If you’re thinking of taking up archery, it’s vital you have the right equipment. If you don’t have good-quality equipment before you start, you might struggle to grasp certain fundamentals.
Here’s our guide to the archery equipment every beginner needs to hit the ground running with their training.
Ensuring you have the right bow is the most obvious—and essential—place to start.
When it comes to finding the right bow as a beginner, there’s no right or wrong approach. You just need to find the one that you feel suits you best.
The best thing to do is to go to a store that sells archery equipment (if you Google ‘archery equipment store near me’ you should get loads of relevant results) and try as many bows as you can. Try and get a feel for them and see which one makes you feel comfortable. Ideally, the bow should be within two inches of your height and it’s okay if your bow is taller than you.
If you’re looking for a bow that’s easy to set up so you can start shooting immediately, then a recurve bow is the best option. This recurve bow from Samick Archery would be a great choice for beginners and is available at a reasonable price.
Arrows can be quite difficult to buy when you’re a beginner. You need to know your draw length in order to buy the right arrows, so it’s vital that you visit a store. There, you’ll be able to get your wingspan measured and use this measurement to calculate your draw length.
As a beginner, you don’t want to spend loads of time building your own arrows, so don’t be afraid to spend a little money for some pre-built arrows. It’ll pay off in the long run.
Using a glove is a good idea when you start out. Not only can a glove help to protect your hand, but it can also aid you with your release. It’s also one of the better options if you decide to start with a recurve bow (there are more details of other options below).
Gloves also add a level of comfort and they can last a long time. This Bearpaw summer glove is a great place to start and it isn’t too expensive.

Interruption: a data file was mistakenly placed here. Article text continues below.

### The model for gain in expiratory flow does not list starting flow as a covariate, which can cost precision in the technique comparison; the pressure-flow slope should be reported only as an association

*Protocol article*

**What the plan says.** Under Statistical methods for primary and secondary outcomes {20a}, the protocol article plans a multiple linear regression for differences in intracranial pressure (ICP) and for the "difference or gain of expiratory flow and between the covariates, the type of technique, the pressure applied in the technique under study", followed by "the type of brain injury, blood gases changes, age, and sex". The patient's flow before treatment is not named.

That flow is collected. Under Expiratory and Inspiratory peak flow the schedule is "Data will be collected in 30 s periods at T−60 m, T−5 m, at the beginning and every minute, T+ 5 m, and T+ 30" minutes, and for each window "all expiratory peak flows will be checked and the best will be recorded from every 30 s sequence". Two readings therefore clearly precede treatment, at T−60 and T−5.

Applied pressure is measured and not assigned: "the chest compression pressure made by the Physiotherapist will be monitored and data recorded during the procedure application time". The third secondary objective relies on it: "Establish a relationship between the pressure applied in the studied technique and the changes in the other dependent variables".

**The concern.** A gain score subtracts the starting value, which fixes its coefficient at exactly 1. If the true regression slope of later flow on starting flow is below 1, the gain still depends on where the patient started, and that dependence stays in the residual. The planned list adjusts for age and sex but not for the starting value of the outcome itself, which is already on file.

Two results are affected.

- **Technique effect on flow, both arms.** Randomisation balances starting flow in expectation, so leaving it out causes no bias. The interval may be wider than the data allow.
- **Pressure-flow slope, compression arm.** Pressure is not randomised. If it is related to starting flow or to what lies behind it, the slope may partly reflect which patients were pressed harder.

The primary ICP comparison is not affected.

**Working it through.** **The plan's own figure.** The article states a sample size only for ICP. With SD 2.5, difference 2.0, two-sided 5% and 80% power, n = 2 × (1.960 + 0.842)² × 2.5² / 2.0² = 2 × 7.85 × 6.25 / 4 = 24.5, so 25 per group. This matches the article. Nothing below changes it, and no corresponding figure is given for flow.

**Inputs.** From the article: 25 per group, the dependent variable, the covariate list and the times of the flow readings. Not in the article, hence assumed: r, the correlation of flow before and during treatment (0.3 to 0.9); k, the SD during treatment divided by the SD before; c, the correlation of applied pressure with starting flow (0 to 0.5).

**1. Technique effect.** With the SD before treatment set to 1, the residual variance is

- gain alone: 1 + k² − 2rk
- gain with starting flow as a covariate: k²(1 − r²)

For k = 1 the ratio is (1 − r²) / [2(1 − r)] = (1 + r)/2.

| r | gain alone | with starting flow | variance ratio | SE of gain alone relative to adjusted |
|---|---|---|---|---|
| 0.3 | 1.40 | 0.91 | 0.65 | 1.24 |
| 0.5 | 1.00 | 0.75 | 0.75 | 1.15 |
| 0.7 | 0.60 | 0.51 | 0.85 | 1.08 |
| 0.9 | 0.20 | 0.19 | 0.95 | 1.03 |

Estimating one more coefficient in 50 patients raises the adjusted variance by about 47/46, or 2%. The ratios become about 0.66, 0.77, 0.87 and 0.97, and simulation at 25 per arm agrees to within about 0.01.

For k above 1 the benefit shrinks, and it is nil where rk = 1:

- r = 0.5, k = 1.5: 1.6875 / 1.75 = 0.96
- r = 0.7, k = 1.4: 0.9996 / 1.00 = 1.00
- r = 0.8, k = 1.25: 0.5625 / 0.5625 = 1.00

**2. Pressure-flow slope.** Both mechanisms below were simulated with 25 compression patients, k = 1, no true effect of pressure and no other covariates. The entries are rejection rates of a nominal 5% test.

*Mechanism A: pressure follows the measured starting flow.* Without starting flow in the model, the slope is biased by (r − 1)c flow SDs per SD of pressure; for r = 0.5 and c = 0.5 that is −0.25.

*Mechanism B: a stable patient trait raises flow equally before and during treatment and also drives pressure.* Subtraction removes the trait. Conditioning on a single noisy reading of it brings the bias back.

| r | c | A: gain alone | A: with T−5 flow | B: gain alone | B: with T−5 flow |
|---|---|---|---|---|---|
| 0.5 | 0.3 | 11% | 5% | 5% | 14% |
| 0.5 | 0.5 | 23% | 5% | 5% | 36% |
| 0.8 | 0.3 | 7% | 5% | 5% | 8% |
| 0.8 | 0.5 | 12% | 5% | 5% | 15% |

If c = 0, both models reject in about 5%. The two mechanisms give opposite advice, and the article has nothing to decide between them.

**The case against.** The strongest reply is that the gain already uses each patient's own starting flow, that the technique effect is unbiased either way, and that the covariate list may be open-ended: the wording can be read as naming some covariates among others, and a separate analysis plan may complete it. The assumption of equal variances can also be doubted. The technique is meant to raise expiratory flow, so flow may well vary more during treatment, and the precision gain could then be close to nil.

If you’re not a fan of the idea of wearing a glove, then using a finger tab is a great alternative. The tab covers the palm on your draw hand and is a good choice for people who find wearing a glove too constrictive.
Much like gloves, finger tabs are easy to find online and don’t cost too much money. This platform tab from A&F is a good choice for beginners and it’s available in a range of sizes.
Naturally, as an archer, you’ll need something to help you carry your arrows. This is where a back or hip quiver comes in handy.
Whether you choose a hip or back quiver depends on what you’re most comfortable with. A hip quiver will keep your arrows facing out in front of you so you can grab them from your side. Back quivers, on the other hand, keep your arrows behind your head, so you’ll have to reach behind you to grab your next arrow.
Whichever option you choose, there are plenty of stylish options out there. This Easton hip quiver is available in a range of different colours and is made of a woven fabric that makes it very comfortable. If you’d prefer a back quiver, though, then this more traditional quiver from Neet is a great option and is made of high-quality leather.
Specialist archery insurance through Ripe Shooting
Once you have all the equipment you need, you may want to consider specialist insurance to protect it. Without it, you could end up having to pay out if you damage your new equipment or if you damage equipment that belongs to a fellow archer.